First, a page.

Cladding a raft of technology in an aerodynamic all-alloy body is an essential move to reduce the weight of a car that tips the scales at a hefty 2.133-tonnes. However, there is measure in the apparent madness of its appearance, with a near-perfect 50:50 weight distribution and a chassis (when fitted with the optional air suspension) that can be hunkered down from SUV height, to take advantage of its roll-free, dive-free and pitch-free handling characteristics, more on which in a moment.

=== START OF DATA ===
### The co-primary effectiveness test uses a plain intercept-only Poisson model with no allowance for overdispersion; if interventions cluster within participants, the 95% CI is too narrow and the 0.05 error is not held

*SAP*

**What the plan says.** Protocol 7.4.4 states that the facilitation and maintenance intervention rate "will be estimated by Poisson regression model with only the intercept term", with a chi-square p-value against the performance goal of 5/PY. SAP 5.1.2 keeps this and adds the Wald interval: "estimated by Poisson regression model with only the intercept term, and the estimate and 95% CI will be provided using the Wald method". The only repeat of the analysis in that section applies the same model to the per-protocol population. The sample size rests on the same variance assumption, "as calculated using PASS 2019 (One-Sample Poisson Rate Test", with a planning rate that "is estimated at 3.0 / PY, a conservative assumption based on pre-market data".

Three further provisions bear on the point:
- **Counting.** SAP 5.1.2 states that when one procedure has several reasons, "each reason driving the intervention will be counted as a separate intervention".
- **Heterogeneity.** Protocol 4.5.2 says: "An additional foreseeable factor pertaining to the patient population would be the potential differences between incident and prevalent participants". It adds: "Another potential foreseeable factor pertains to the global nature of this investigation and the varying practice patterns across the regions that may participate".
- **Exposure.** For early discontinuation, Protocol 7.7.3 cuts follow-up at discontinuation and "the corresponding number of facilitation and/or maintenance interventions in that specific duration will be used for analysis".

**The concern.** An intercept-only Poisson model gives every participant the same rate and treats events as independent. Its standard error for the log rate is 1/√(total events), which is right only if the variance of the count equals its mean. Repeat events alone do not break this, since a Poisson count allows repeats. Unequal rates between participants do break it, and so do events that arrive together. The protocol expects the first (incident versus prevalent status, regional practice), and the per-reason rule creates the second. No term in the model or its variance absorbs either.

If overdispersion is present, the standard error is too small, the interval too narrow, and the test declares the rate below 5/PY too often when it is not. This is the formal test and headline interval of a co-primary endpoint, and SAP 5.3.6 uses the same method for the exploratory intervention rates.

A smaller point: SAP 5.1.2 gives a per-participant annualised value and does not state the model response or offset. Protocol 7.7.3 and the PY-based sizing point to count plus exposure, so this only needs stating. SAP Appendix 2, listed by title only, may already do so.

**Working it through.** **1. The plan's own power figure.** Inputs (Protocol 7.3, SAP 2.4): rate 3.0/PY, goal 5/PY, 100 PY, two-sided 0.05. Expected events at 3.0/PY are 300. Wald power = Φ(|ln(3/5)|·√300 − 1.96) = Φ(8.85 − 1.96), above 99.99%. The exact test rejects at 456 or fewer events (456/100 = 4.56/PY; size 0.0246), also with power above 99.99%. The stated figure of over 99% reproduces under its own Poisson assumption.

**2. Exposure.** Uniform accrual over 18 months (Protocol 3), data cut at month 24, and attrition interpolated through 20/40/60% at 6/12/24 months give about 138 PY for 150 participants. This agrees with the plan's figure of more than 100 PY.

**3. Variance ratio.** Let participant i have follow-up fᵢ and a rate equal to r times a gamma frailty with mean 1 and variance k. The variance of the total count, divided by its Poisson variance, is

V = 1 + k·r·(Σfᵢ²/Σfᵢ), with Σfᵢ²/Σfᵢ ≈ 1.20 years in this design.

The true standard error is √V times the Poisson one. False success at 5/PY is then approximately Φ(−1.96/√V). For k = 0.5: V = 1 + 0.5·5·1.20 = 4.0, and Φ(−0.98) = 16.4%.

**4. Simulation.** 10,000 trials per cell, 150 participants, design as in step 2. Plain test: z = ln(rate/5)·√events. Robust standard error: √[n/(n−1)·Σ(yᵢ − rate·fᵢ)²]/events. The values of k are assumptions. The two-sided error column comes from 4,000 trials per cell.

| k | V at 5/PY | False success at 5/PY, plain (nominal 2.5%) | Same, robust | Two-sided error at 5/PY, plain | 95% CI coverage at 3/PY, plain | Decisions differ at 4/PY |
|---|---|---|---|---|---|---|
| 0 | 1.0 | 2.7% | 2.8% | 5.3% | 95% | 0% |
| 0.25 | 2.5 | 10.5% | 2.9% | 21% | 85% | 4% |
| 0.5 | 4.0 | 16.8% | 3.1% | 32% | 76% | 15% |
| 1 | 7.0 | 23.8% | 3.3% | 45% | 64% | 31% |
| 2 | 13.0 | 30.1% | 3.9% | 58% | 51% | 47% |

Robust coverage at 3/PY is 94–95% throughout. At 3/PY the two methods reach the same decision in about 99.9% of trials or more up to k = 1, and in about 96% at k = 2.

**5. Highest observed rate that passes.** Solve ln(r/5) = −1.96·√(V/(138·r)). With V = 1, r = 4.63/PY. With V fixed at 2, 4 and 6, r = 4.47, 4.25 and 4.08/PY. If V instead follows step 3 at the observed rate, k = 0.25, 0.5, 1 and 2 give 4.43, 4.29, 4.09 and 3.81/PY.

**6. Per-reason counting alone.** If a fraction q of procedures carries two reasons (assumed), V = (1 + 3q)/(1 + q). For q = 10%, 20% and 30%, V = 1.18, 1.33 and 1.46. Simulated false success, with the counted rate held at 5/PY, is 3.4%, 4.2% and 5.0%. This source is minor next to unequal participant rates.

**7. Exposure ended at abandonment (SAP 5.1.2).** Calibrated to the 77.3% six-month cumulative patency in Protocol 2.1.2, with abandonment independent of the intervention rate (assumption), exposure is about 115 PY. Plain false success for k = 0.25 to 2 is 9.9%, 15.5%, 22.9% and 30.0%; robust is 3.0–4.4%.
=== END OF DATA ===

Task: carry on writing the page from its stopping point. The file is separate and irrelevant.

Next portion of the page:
At standstill, i-Pace looks swoopy, yet slightly forbidding. There is an apparent tensile strength to its dimensions, which are far more compact than pictures suggest. Of course, extensive wind tunnel work has formed its ingenious outline, which, if the low-down bulk of the battery pack is insufficient, has enough aerodynamic tweaks to create a few extra degrees of downdraught. Hence, the pertinently rounded body shell, the smooth edges to the Jaguar signature grille and the virtually flat Kamm tail. However, it is a driver-friendly package, possessing much of the hide-bound logic expected of a high-end Jaguar, complete with graphic ‘Growlers’ just where you expect to find them, once you crack open the flush-mounted and emerging door handles, also used by the Range Rover Velar.